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Always Coming Home is a 1985 novel by Ursula K. Le Guin. It describes a future. An After the End future.

The civilization we know has collapsed. The world has barely any resources left, the ecology is in shambles, vast parts of the land are polluted and poisonous. People still live there. Very few compared to the current population, and with a good portion of the babies stillborn due to genetic diseases.

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And they are fine with that.

The book is mostly centered around the Kesh People. They live in nine towns in the Valley of River Na; what we nowadays know as the Napa County, California, near Mount Saint Helena (a sacred location to them). A simple, reasonably utopian society with low population, tech limited to the level they can maintain comfortably, and no government in the sense we know it.And there is the Internet. Surviving A.I.s maintain the network for people in exchange for data about them. They also maintain research, space infrastructure, probes launched to study the universe - all to the extent that it doesn’t interfere with the ecosystem.

It is largely an example of worldbuilding, containing descriptions of the Kesh culture, their language, as well as their folklore. The original edition even had a cassette included, with songs and poems in the Kesh language. Currently, these are available for purchase both in digital form and vinyl.

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In 2019, an expanded edition of the book came out, containing both new material (such as the Kesh language syntax in addition to the glossary) and a number of essays explaining the backstory and Le Guin’s lectures on related subjects.

Always Coming Home contains examples of:

  • Adam and Eve Plot: Subverted in one of the creation myths told. One world did rise from a brother and sister who were the only ones left from the previous one, but since it was incest, the new people were mad and destroyed themselves eventually.
  • Adaptation Expansion: In-Universe. A particular genre in the Valley is a type of play where the author has only written some twenty lines around which any troupe can build a play of their own length and to their own taste.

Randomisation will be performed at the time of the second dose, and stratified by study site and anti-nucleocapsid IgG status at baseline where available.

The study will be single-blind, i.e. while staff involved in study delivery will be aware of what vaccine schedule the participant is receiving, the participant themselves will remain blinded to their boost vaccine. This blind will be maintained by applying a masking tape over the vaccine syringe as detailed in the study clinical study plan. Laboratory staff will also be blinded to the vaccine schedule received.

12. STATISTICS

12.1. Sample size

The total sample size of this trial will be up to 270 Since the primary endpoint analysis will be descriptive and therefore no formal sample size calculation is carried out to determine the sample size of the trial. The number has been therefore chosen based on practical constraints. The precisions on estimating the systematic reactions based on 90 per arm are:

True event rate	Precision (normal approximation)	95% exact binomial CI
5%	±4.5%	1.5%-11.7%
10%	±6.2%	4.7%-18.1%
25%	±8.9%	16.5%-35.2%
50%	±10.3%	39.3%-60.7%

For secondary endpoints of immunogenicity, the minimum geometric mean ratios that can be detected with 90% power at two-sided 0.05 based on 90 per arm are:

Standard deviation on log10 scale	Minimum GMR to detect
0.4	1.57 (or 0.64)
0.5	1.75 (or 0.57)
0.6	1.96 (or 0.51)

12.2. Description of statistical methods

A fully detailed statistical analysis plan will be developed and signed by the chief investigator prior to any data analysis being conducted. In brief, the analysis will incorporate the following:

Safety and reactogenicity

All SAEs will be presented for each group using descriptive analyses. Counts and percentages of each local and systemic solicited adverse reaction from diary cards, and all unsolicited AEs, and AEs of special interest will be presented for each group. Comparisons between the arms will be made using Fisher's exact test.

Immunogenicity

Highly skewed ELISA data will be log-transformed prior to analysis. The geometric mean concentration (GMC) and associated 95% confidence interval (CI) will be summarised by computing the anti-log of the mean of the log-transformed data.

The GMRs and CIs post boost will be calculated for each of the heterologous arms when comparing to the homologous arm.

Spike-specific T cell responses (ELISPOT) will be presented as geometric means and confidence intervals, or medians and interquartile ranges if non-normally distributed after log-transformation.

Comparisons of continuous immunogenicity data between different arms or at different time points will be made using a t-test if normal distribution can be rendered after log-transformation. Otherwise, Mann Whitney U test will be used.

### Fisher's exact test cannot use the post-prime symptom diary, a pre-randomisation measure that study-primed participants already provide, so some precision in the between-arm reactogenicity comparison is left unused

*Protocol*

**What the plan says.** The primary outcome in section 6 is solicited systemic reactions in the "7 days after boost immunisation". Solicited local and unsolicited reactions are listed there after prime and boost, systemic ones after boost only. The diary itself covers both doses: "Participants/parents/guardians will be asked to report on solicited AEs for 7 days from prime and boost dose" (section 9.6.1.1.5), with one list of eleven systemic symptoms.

• After the End: With a good amount of the world poisoned and beaches full of styrofoam.
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  • The Alternet: The Exchange, as it is called. A.I.s maintain it for both themselves and humanity. No proper security, but any data older than 24 hours is automatically archived, and digging it up is problematic due to the lack of a user-friendly search engine.
  • Alternative Calendar: The Kesh People don’t have one in the usual sense, although they keep track of certain multi-year cycles for the sake of things like wine age.
  • Animal Theme Naming: The first names given to girls are often those of birds.
  • Arc Number: The Kesh divide everything into Nine Houses. The Five Houses of Earth represent corporal things like Earth, human beings, domestic animals and plants. The Four Houses of the sky include things like generic groups, the dead, the unborn, and the fictional. All three numbers are therefore frequent in the book.
  • Arc Symbol: Heyiya-if, a hinged spiral reflecting the world view as described above, with the left arm representing Earth and the right Sky. The Kesh include it not only in things like their drawings; their cities are laid according to it, with the left arm containing living houses (in case of the largest town, several arms were needed), the right arm, the heyimas (multifunctional public structures), and the hinge being some sort of spring or waterfall.
  • Armchair Military: The Dayao leader never left his palace, yet everyone was expected to follow his orders without questions, including in military campaigns. It works about as well as it sounds.
  • Author Avatar: While she never appears, Pandora mentions that she got much of her information from a Kesh woman called Little Bear Woman, which is a English translation of the Latin name "Ursula".
  • Awesome, but Impractical: The Dayao attempt to build a few airplanes as a Superweapon Surprise. In the Post-Peak Oil setting, they are forced to resort to biofuel production, and it turns out the whole food production of their city (built in a spot rather bad for agriculture at that) is insufficient to provide enough, even without accounting for, you know, the people’s need to eat.
  • Baby Language: Stone Telling remarks that as they went back home, her toddler daughter communicated with other toddlers in towns along the way far better than she herself did.